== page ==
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The reason I say that I liked them the next day is because when I first put them on, I probably needed to file the edges down a bit more and little wear and tear between days helped finish the edges off better.  This is the first time I had ever used these nail wraps.    I will see if the Jamberrys make it to their expected two weeks worth of wear.  Even if they make it to one week, I will be impressed. (I will post an update later.)

Now the drawbacks to the nail wraps.  They took me a long time to put on–more than an hour.  In fairness, I have never done this before so I don’t know if  this is normal or not.  If the wraps really last more than a week, then the extra time put in at the beginning will be worth the wait. The other problems I had with these is they didn’t fit perfectly in width to my ring finger.  From the side you can really tell.  I was surprised about this because I have generally small hands.

Overall, If I want to feel festive, the wraps are definitely a way to dress my nails up.  Just look at the possibilities.  I wouldn’t be able to accomplish any of these looks without Jamberry. Oh, and FREE SAMPLES PEOPLE…whoever wants a free sample just go here.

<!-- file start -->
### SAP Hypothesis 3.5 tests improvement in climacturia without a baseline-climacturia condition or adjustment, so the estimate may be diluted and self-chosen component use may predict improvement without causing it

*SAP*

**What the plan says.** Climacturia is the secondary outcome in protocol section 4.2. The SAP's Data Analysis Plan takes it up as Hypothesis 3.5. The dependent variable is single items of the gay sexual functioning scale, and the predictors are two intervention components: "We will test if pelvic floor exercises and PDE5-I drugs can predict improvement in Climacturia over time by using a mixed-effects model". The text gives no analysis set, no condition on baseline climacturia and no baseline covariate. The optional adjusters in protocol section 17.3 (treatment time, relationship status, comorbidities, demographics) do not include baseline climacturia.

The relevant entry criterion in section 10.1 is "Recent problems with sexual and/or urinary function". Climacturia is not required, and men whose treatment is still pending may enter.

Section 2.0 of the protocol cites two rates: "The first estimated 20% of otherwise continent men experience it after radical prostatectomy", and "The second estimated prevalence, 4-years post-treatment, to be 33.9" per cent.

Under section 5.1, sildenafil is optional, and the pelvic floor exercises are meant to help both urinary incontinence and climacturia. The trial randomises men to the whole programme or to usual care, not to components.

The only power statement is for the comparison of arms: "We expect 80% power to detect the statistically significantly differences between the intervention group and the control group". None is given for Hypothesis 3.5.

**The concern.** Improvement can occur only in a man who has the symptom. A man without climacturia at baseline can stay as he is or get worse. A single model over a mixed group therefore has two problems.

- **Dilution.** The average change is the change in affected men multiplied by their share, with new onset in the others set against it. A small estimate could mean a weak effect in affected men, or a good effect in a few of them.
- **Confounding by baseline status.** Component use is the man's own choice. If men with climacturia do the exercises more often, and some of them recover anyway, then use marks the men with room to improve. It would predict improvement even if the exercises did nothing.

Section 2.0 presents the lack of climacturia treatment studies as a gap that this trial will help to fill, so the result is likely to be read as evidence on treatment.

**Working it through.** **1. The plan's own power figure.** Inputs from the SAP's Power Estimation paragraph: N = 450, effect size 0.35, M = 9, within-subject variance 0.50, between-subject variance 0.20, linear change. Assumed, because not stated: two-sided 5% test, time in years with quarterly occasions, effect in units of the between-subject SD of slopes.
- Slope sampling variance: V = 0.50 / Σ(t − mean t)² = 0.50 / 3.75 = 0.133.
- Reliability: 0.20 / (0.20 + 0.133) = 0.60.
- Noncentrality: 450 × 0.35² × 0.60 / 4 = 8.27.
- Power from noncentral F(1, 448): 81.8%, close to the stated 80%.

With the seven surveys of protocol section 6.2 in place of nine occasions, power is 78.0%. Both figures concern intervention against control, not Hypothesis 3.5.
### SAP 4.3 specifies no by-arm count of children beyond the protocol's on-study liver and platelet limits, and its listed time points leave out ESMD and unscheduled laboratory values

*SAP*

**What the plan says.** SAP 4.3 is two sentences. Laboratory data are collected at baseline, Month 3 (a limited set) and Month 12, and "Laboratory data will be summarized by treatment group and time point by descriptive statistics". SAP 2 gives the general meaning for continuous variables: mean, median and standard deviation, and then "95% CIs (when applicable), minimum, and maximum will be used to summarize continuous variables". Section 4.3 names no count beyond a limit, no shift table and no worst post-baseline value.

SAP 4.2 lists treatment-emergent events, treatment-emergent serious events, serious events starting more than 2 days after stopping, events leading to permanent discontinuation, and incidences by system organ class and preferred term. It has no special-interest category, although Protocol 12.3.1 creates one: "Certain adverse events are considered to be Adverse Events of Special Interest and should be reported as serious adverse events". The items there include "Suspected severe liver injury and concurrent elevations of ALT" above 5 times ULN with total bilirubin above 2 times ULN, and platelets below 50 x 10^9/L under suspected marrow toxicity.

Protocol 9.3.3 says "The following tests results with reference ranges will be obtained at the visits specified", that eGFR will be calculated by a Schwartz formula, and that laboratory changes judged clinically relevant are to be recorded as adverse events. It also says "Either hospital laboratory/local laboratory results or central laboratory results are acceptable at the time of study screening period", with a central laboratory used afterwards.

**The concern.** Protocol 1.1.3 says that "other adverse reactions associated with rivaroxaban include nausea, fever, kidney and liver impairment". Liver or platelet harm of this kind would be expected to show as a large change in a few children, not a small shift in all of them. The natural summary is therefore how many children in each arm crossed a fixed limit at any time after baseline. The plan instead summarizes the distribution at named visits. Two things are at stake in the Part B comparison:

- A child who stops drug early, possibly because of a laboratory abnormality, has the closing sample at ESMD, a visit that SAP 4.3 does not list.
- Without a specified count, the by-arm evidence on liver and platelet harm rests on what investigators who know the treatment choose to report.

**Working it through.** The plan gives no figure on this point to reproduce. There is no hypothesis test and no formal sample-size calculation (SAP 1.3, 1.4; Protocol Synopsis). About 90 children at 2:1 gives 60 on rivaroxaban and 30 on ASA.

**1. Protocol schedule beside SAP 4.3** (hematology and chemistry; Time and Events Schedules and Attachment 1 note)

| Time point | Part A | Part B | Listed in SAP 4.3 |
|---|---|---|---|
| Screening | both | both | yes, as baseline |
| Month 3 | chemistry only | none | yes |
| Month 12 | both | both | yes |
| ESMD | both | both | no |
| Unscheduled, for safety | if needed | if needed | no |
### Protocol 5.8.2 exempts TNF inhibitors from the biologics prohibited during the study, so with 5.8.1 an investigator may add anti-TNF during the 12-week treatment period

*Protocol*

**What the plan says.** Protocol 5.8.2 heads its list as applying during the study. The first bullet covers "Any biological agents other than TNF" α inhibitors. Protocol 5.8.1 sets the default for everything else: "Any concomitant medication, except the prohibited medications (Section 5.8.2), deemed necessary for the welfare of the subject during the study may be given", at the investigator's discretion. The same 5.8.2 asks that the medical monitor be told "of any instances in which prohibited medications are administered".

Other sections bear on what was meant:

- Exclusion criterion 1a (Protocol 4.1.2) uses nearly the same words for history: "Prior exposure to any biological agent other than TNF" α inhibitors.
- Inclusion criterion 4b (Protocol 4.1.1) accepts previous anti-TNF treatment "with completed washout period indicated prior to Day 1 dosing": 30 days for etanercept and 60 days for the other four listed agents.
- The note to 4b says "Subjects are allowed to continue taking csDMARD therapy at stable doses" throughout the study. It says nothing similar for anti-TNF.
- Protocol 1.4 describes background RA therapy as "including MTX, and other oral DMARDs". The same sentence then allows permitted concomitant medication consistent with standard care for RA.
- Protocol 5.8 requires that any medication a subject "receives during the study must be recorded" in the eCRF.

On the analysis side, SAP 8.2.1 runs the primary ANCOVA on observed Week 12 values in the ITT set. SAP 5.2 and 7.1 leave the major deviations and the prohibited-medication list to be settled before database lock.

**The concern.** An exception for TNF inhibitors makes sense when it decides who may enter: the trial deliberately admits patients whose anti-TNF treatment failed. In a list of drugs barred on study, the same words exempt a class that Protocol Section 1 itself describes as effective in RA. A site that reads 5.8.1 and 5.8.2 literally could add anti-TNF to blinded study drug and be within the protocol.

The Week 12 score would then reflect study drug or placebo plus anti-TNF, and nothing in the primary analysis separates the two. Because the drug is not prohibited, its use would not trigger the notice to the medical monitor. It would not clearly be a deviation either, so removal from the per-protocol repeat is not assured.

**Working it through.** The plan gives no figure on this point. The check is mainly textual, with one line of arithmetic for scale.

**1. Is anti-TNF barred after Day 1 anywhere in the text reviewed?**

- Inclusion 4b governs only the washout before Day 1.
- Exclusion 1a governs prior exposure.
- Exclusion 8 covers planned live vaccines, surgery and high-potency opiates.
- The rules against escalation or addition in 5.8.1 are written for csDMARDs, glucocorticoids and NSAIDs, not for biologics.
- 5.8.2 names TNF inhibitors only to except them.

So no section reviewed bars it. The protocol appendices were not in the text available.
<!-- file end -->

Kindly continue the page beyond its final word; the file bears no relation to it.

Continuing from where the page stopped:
No Regrouping Needed!

Why does this alternative to regrouping work?  I have noticed an image similar to this on Pinterest/Facebook.

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The comments go something like:

  • Wow!
  • Cool, I’ve never seen this before!
  • How does this work?!
  • Why does this work?!

I thought I would take a moment to explain why this works.  A simple piece of ribbon gives us a chance to explore this concept.  Above I used smaller numbers to demonstrate.  100-88=12, but subtracting one from the minuend and subtrahend gives us the same answer.  99-87=12 also.  When moving the ribbon down the number line we can see how the distance on the number line stays the same because we took the same amount from both the numbers.  Hence, the ribbon remains the same size because the distance doesn’t change.

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The distance = the difference.  As long as the distance is constant between the numbers this will work.

Now, you tell me, will this work if, instead of subtracting one, I subtract five from the minuend and subtrahend?